> New lead-acid technologies, such as UltraBattery, have charge cycle efficiency well over 90%
    > Lifespan of this battery, at least in high-rate partial state of charge applications, is no shorter than li-ion (longer in fact in the only independent testing that has been done comparing the two, which was done by Sandia National Laboratories in 2008).
    > The end of life handling of lead-acid is not only safe but profitable… so where you must pay someone to take your li-ion system away, recyclers will pay you to come and pick up your old lead-acid system.
    > Li-ion at end of life is generally not safe to handle or sort into chemistry types.

    Hence li-ion “recycling” (last time I looked into it at least – and I would be thrilled to hear it if things have changed) often amounts to creating low-grade additives for construction materials. The more common disposal method is still incineration or landfill.

    The other question is the true safety of li-ion components in landfill.

    Numerous sources (for instance this one:
    tell us that li-ion is actually not landfill-safe.

    The source lists many of the common chemical ingredients of li-ion batteries and states:

    “Hazard identification for each of the solvents according to the Dangerous Substances Directive (67/548/EEC) and Classification, Labelling and Packaging Regulation ((EC) 1272/2008), which aligns the European Union system of classification, labelling and packaging of chemical substances and mixtures to the Globally Harmonized System (GHS), is presented in Table II. It can be seen that, in addition to being flammable, many of the solvents are toxic, harmful or irritant.”
    The list of compounds and their hazard status is here:

    There are also many highly volatile compounds in li-ion electrolytes, so the risks are not only for skin contact, but lung irritants and other airborne toxins and hazards. True the hazards of these compounds leaking into water and air sources have not been well documented – but this is not the same as saying the hazards don’t exist. And of course there is the fire risk, which is not reduced just because the cell is no longer being used.

    We should in any case be discouraging any product or technology from ending up in landfill (particularly those made of large numbers of compound including plastics) – so I’d personally hesitate before labeling anything but green waste as “landfill safe.”

  3. John Roccisano

    Hi Patrick,
    The assumptions you have made between the Lithium-Ion batteries and the Lead Acid batteries do not stack up.
    Your comments “Previous Analysis has shown” reference the following document;
    In this document Wendy Torell discusses the Lifecycle Carbon Footprint Analysis of Batteries vs. Flywheels. not Apples for Apples right there.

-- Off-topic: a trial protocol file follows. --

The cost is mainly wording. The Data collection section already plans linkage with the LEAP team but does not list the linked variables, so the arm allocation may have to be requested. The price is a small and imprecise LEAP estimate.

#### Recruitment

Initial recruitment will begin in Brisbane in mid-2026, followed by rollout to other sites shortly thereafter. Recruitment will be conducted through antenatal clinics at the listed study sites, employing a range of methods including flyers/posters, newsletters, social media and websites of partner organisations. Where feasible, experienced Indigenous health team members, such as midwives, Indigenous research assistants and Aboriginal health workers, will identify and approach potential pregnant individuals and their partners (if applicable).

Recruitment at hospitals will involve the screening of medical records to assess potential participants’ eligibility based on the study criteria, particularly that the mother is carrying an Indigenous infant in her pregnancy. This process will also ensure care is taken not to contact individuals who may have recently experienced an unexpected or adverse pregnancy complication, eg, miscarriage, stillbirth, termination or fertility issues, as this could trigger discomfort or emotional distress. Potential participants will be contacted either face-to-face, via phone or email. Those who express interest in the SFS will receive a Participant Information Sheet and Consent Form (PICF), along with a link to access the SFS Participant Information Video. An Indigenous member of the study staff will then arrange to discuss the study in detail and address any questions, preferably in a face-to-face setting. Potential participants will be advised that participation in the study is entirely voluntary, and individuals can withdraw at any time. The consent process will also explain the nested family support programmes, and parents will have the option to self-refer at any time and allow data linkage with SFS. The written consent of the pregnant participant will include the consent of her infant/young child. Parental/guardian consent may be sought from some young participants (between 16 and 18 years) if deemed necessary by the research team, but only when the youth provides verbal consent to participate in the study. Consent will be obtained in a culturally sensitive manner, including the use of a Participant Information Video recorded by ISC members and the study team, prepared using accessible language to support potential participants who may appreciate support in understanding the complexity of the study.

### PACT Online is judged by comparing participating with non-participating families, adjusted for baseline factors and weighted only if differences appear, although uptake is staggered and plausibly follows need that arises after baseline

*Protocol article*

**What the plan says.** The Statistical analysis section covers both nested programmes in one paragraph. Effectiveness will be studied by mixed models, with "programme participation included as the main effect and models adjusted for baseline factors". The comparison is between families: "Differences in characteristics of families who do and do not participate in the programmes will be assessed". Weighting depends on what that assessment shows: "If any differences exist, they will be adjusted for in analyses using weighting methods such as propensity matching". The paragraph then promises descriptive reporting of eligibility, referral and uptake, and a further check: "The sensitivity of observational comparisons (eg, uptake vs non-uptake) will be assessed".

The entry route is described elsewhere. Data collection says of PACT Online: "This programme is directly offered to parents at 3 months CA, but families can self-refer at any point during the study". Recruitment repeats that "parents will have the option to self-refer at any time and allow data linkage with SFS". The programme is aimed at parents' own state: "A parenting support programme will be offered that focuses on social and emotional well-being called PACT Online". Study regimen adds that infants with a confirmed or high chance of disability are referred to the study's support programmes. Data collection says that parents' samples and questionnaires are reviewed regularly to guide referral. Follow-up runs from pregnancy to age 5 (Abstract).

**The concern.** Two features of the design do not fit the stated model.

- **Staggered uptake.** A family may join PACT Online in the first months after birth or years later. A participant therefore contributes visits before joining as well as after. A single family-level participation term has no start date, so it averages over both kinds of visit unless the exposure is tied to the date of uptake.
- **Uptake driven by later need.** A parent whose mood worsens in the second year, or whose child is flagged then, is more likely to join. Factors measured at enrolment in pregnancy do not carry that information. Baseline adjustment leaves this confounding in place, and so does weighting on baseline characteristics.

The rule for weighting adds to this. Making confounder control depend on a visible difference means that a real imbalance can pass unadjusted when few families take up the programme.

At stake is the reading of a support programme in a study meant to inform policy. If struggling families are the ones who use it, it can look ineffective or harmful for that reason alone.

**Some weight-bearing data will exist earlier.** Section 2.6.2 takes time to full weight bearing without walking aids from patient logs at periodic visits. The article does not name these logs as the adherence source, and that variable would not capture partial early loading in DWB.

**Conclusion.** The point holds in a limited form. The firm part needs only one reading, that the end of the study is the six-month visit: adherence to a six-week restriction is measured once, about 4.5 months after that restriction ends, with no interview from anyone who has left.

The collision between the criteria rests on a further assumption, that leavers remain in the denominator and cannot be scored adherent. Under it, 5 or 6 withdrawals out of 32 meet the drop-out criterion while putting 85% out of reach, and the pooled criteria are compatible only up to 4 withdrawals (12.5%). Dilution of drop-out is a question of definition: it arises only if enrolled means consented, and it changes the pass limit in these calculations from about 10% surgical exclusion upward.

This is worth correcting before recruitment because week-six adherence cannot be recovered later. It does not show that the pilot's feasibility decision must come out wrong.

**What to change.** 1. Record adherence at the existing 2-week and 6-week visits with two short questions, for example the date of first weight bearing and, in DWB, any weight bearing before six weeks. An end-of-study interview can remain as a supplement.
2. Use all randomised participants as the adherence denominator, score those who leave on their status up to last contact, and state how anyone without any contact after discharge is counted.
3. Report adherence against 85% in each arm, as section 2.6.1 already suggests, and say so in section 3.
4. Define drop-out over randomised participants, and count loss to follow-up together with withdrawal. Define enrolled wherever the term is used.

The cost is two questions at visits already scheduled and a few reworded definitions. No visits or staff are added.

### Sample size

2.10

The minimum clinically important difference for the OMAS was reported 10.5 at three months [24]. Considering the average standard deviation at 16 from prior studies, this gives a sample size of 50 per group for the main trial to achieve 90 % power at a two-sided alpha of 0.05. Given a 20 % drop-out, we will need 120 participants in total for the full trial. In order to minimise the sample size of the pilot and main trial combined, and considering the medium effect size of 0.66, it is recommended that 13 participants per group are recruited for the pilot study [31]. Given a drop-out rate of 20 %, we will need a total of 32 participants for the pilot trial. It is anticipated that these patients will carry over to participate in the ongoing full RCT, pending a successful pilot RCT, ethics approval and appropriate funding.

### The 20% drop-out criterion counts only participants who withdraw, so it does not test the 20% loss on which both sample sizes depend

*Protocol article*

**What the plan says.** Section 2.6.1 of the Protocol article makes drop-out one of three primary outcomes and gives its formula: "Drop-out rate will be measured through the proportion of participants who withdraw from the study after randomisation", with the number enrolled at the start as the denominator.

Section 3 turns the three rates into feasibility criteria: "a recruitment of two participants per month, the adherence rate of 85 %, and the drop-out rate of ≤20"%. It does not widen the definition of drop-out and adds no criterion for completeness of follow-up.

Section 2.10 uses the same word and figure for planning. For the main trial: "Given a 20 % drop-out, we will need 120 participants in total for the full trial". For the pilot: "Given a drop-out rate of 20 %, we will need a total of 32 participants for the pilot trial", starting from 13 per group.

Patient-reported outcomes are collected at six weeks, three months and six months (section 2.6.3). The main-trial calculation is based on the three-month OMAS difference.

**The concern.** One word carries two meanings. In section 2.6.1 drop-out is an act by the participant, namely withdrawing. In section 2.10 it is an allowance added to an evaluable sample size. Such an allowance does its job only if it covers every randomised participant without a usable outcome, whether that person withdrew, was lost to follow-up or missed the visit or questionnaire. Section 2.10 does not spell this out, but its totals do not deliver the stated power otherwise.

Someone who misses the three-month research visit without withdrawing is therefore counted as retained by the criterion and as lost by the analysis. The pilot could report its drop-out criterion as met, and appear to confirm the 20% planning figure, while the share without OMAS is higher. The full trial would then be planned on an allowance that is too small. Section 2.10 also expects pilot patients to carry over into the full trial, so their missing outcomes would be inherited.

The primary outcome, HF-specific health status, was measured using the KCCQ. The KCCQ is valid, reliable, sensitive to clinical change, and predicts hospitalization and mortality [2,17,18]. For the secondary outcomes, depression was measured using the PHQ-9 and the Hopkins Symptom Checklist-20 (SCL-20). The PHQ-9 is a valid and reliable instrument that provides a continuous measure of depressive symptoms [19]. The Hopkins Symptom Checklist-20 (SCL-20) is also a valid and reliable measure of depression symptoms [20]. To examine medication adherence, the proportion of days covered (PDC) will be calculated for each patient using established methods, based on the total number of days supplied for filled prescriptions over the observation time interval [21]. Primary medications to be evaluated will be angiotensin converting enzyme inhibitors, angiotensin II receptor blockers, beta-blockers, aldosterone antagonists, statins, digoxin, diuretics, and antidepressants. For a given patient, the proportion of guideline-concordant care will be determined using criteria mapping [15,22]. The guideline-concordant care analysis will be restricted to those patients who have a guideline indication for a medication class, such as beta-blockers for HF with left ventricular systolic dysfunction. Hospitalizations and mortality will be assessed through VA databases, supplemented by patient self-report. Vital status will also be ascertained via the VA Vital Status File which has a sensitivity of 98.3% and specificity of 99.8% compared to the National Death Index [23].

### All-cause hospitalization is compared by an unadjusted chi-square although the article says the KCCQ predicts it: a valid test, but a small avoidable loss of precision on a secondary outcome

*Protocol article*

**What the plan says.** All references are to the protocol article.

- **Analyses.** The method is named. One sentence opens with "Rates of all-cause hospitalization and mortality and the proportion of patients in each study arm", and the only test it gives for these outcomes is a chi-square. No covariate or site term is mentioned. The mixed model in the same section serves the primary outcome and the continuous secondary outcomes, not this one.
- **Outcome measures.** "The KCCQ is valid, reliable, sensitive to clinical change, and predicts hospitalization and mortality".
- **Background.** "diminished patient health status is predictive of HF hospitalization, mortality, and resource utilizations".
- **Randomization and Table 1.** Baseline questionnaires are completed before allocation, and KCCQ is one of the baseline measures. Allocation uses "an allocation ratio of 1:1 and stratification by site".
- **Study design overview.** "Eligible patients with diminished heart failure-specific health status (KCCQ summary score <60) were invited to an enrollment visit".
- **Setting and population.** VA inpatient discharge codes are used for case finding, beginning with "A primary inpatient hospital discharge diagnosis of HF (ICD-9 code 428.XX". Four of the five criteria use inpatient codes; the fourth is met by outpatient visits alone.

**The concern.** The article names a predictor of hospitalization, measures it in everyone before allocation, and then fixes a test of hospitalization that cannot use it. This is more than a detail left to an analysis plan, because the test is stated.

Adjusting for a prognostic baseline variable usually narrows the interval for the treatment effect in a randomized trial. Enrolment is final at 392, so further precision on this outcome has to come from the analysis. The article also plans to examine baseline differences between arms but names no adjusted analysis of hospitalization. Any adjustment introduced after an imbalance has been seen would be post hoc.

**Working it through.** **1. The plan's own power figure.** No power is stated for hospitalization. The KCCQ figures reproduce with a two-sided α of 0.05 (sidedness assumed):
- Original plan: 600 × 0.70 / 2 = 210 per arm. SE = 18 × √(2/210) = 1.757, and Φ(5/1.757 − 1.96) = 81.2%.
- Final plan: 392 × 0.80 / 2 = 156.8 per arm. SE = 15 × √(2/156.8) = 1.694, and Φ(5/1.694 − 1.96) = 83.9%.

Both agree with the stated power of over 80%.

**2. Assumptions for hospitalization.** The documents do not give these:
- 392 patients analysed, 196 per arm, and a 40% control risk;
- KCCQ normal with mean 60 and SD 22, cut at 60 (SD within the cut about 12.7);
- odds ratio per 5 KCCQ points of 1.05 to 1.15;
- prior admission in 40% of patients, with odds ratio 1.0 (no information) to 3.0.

Secondly under Analysis methodology. Point 3 delivery – Li-Ion Batteries have a much better Energy density per pound/kilogram so will cost much less to transport anywhere.
    Thirdly under Point 7 of the document notes that the VRLA battery has an expected life of 5 years where as the Tesla Powerwall warranties its product for 10 years of ‘daily cycling’.
    These 3 points alone show up the poor preparation and lack of research rigour for your Blog article.

    • Patrick Donovan Patrick Donovan

      Hi John R., thanks for your comments. I stand by my statement that the (by FAR) dominant factor determining the 10 yr carbon footprint of a battery system is the energy consumed over its life time to keep the batteries charged. This is why I referenced the “VRLA vs. Fly-wheel” analysis I did…it clearly shows this. The fact that we’re talking about VRLA vs. li-ion does not change this fact. The carbon released from raw material extraction, production, and shipping is MINISCULE compared to the energy losses due to charging the batteries over 10 years….unless, perhaps, you live in France where a large percentage of your energy is nuclear (the tool shows this). Yes, li-ion are much smaller/lighter and so the travel-related carbon would be less, but again, that is a tiny piece of the overall carbon footprint. My only point on this was that there was not much of a difference between the large format li-ion batts we use and the VRLA batts we use for our UPSs in terms of the energy losses to charge the batteries. But we still say li-ion batts are, in fact, greener than VRLA because there’s no lead (or other hazardous substances VRLAs have) and because their lifespan is much longer.

      As for the typical lifespan of VRLA batteries in UPS applications, 3-5 and 4-6 are the typical ranges you hear in the industry. I don’t think there’s much debate about that.